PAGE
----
What I have an issue with is with her stabbing the photo of Laura, that too does not work with the original, and may be more of a "meta" message to the viewer than anything else, as that photo is the most iconic image of the original show, and TP in general. While in this area, red balloons can be considered as meta hints too. How? Well, a ballon is something rather elastic that is subsequently filled with air to get it inflated as much as possible without leaving it permanently deformed. In my opinion, seeing balloons in certain scenes could point to select parts where the original script was heavily inflated, filled with hot air, so to speak. The original script may have included just the opening and final acts, delimited by parts 1 and 17 with part 18 as the epilogue or the story proper. Whatever else was inserted between 1 and 17, and especially material following parts 3 and 4, could be deflated out of the script with the rest of the story pretty much intact. So one can almost take all these sub-plots out and still end up with the original skeletal construction. Would adding ten more parts of Dougie cause the bubble to burst or deform it for good? Who knows. From a certain viewpoint, having Dougie stick a fork in the socket/show could be akin to popping that very bubble with the same fork.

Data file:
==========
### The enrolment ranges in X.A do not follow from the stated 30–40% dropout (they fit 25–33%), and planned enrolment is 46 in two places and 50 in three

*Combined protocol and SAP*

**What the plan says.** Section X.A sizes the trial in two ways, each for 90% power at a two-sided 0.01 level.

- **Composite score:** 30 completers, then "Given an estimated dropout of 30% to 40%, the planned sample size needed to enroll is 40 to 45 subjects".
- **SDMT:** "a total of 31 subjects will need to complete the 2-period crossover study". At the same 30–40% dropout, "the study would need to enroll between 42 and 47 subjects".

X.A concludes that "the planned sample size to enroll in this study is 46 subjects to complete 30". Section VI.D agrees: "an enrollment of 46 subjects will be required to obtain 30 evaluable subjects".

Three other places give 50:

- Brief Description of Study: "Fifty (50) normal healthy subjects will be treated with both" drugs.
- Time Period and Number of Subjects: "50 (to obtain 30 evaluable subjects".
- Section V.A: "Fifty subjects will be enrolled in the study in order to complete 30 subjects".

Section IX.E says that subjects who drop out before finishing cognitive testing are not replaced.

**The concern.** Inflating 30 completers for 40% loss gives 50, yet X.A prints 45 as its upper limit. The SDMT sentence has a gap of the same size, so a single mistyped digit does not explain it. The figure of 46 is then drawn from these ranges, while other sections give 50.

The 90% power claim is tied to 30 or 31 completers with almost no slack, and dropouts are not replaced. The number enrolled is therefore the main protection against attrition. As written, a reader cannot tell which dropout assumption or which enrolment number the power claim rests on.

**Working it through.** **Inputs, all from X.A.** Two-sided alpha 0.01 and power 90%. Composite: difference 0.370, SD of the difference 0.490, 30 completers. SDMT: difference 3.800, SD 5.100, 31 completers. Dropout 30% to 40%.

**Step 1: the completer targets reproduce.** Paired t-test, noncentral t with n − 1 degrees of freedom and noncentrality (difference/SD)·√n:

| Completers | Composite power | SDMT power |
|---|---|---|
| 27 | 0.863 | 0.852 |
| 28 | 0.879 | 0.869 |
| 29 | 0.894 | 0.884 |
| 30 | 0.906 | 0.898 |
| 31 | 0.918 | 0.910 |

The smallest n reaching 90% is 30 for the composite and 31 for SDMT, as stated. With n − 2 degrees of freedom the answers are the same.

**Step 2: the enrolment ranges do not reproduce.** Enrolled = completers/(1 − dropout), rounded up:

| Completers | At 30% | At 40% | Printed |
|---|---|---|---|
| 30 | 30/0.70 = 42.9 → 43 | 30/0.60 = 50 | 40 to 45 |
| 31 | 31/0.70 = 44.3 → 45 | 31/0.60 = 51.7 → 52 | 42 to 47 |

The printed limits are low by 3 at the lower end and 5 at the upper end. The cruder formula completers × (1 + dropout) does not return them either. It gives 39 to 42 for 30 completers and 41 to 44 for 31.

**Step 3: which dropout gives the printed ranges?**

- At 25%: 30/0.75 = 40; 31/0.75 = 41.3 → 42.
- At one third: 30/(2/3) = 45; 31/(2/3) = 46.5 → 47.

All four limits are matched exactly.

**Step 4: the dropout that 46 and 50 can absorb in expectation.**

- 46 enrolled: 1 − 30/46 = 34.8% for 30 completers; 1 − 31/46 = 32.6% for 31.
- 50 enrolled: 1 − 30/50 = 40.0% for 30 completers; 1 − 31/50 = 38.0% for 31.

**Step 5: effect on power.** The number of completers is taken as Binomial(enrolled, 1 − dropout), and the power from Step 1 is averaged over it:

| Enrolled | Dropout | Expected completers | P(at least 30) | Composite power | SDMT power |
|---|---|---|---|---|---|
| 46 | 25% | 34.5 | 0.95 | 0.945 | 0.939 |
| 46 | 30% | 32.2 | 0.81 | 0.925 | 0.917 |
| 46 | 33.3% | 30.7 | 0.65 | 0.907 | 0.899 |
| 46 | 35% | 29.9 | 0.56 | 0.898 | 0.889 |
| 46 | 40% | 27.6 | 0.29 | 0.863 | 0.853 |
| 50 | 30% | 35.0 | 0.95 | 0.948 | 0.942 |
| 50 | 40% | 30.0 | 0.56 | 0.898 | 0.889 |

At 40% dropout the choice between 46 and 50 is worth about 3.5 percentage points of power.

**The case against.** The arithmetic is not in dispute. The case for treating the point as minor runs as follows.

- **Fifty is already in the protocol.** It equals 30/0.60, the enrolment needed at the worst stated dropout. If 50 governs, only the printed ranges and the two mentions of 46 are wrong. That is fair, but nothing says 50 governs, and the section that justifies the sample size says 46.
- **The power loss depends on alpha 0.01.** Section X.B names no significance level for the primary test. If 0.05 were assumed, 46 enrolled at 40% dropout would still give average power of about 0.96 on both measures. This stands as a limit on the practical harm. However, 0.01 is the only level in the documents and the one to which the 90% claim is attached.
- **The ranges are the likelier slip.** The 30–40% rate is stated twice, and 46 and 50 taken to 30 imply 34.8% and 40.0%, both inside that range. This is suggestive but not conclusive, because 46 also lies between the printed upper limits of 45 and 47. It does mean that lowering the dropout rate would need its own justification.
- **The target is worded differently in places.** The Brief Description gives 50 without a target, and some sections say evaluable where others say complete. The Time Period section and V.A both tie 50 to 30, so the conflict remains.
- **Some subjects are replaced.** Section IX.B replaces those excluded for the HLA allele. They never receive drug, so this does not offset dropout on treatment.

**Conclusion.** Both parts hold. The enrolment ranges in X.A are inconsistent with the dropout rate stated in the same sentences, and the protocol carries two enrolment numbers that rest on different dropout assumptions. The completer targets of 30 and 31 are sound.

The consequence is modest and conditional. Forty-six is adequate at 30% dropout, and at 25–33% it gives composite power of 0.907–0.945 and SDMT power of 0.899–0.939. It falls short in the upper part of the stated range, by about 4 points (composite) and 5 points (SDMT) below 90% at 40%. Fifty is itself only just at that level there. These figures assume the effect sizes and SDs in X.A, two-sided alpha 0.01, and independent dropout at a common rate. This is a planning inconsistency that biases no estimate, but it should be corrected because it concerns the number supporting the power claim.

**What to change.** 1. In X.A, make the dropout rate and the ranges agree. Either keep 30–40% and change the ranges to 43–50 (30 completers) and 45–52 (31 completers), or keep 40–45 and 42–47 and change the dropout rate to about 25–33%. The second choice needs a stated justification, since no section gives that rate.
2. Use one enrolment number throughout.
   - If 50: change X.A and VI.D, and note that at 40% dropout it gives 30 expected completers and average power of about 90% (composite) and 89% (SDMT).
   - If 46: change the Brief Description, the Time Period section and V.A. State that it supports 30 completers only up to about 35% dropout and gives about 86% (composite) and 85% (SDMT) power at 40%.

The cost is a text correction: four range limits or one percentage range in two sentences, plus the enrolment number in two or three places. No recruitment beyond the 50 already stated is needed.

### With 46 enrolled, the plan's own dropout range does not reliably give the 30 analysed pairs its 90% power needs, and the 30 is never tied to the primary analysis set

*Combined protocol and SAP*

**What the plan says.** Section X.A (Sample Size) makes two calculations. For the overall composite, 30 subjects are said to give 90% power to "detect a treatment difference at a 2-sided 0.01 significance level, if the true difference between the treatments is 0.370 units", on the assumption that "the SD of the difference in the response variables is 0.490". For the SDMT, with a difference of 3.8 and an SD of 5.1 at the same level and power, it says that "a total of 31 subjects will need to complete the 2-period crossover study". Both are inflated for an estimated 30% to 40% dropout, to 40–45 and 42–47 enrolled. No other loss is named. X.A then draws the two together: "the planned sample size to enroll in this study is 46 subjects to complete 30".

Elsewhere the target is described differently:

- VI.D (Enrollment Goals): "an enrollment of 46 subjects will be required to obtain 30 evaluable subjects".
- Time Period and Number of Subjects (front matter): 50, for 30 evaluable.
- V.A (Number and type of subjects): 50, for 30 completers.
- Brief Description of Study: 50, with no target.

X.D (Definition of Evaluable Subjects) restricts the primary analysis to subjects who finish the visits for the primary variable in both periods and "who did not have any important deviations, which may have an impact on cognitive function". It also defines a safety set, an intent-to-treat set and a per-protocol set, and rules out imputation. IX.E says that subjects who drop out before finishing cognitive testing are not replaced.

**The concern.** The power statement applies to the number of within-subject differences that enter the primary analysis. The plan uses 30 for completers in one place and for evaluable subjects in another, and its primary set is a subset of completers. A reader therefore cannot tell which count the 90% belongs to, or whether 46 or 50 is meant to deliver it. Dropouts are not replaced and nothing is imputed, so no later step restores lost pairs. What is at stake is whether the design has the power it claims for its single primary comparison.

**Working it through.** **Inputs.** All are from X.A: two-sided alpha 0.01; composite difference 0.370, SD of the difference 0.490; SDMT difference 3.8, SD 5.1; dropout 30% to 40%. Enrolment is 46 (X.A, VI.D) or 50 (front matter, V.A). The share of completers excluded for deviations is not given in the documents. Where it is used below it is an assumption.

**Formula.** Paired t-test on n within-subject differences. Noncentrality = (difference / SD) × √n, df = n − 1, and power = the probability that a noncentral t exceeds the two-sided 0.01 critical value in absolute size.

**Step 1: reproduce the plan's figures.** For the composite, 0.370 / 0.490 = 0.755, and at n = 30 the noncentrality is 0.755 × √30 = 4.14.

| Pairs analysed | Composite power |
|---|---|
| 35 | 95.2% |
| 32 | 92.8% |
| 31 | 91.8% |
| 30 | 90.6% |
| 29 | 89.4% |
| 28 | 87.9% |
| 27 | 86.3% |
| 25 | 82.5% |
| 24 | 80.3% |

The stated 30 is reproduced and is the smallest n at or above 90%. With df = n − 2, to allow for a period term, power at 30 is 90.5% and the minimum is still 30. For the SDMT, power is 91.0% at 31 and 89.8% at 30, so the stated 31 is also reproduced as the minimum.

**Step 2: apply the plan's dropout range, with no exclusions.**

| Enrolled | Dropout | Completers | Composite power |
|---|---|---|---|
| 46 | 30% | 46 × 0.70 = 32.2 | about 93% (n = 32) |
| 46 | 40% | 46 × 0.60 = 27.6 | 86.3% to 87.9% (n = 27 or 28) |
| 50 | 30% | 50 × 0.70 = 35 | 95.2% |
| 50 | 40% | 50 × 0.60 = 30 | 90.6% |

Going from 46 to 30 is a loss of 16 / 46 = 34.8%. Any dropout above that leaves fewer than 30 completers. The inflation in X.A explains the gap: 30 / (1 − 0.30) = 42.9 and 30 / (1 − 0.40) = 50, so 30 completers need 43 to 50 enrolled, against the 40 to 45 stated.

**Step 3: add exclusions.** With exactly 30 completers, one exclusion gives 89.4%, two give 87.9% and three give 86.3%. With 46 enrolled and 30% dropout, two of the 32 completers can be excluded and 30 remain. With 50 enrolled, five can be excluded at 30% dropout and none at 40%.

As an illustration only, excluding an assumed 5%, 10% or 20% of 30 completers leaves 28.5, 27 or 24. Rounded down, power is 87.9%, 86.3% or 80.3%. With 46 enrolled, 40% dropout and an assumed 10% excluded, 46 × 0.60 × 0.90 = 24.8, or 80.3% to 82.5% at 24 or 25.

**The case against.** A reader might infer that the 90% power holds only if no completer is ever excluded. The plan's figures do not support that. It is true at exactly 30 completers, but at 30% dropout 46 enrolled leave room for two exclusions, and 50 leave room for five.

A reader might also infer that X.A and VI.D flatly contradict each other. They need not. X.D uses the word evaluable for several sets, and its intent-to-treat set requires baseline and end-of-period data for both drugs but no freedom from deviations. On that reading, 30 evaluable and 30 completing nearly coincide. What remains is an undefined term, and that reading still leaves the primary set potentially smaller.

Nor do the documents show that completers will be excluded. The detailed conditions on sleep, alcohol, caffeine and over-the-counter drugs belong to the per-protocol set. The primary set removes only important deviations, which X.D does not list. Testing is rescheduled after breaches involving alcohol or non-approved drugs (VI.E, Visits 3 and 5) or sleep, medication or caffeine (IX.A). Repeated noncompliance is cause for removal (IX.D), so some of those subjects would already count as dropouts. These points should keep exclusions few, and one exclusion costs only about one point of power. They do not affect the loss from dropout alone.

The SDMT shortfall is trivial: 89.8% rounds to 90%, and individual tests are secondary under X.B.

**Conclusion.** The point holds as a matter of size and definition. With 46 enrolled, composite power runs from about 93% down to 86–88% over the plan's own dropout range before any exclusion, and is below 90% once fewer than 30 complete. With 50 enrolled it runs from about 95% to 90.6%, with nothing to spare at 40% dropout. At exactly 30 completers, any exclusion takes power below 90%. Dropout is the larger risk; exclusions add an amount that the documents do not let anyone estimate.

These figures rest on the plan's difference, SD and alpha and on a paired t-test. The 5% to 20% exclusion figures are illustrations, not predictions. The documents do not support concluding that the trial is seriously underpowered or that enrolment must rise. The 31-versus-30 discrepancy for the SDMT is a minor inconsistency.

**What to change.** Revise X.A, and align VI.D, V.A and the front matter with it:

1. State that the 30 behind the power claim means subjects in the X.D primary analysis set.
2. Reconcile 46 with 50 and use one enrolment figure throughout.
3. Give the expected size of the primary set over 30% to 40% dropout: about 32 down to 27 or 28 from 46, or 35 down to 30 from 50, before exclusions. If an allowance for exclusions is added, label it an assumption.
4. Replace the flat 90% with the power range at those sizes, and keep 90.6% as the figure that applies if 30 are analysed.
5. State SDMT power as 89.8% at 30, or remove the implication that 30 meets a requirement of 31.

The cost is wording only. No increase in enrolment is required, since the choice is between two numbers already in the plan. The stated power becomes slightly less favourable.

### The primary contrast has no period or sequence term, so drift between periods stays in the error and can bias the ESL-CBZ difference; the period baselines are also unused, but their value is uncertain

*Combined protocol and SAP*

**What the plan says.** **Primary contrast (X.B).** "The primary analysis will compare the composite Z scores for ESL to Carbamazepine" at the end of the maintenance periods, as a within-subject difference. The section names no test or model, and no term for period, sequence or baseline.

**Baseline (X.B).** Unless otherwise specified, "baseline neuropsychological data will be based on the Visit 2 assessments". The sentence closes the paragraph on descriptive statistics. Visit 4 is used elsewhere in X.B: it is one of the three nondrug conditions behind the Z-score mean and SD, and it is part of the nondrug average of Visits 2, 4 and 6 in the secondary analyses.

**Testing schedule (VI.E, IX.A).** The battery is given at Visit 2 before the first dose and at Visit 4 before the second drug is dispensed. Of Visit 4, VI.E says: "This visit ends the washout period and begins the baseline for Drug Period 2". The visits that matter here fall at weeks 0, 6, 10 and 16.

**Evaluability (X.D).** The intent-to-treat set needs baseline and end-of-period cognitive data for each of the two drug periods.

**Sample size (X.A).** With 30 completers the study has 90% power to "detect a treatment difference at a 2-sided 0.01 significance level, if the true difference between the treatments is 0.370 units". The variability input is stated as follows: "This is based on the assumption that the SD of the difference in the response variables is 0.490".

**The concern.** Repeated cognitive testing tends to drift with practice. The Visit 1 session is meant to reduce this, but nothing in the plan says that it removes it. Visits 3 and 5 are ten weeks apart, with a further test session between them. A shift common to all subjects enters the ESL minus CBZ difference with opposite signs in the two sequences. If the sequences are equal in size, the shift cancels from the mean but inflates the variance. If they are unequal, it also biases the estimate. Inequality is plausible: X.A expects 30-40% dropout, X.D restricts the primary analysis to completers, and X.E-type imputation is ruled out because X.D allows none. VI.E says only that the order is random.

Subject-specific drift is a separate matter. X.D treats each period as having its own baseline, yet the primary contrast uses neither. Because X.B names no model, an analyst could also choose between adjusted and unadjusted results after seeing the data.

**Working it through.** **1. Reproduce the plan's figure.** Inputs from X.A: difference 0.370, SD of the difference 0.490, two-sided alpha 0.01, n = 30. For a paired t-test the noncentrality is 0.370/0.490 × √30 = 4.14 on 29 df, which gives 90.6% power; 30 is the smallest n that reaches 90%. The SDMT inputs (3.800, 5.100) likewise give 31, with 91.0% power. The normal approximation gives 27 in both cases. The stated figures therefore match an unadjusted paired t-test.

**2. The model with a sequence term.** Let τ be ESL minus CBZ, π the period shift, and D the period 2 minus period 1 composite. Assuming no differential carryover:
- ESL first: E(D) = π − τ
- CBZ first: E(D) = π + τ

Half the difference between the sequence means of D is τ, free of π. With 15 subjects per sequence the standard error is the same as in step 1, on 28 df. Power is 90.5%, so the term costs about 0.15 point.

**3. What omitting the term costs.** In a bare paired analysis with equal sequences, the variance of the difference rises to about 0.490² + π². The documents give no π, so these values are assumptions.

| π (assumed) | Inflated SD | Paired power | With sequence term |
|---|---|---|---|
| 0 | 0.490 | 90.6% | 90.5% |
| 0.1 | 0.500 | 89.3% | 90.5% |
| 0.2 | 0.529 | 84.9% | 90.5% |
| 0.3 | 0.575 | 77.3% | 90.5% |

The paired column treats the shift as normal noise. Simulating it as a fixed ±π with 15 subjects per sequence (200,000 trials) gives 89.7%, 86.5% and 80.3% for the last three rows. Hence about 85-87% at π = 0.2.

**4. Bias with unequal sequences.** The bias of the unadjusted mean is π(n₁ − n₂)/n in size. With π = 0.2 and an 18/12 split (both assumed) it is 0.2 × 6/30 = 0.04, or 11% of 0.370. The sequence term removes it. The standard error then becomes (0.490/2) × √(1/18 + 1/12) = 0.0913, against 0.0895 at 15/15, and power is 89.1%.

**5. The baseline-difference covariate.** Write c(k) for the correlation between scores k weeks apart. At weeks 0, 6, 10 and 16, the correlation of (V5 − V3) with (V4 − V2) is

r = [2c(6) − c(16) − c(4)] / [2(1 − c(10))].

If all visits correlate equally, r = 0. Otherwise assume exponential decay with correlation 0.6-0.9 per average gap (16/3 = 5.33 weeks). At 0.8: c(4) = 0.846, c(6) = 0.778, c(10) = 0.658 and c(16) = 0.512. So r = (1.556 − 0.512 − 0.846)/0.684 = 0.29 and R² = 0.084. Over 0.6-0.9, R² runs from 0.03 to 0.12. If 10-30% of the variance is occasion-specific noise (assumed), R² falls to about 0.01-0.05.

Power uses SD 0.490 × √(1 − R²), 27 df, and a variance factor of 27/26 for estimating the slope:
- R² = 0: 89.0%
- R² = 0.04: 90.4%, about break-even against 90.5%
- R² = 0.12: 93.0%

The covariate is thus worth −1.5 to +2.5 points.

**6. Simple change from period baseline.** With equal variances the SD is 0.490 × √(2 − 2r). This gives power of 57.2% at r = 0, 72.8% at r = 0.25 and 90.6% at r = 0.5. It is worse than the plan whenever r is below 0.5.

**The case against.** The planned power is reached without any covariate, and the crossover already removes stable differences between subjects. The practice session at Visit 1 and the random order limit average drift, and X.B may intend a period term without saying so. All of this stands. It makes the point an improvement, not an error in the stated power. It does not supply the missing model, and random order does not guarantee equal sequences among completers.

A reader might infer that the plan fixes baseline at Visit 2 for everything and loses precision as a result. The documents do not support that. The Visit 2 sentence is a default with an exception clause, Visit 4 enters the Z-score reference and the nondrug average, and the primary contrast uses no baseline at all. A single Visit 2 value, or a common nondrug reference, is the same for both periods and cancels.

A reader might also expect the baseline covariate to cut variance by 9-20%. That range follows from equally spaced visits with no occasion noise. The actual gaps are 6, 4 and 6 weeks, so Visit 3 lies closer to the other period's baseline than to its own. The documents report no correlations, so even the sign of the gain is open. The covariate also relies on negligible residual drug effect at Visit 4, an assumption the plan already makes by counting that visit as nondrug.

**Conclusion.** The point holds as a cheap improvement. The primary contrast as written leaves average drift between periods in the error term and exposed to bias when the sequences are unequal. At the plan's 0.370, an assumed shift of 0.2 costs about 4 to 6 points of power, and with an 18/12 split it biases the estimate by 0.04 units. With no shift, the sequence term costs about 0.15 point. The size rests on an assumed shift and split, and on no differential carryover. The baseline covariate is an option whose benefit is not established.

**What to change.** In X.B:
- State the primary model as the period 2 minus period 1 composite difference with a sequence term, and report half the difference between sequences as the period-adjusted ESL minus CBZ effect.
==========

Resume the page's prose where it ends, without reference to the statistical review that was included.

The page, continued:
Imagine that Cooper leaves the lodge and instead of ending in Las Vegas goes instead to TP to find the subterranean entry and Phillip Gerard and talk to Jeffries to send him back to save Laura? There is a 3-hour movie there with no Dougie, no green glove, and so on and on. Now that would have been something, maybe that is the key to watching this thing.

Return to “Season 3 (2017) The Return (Spoilers)”

Who is online

Users browsing this forum: Google [Bot] and 6 guests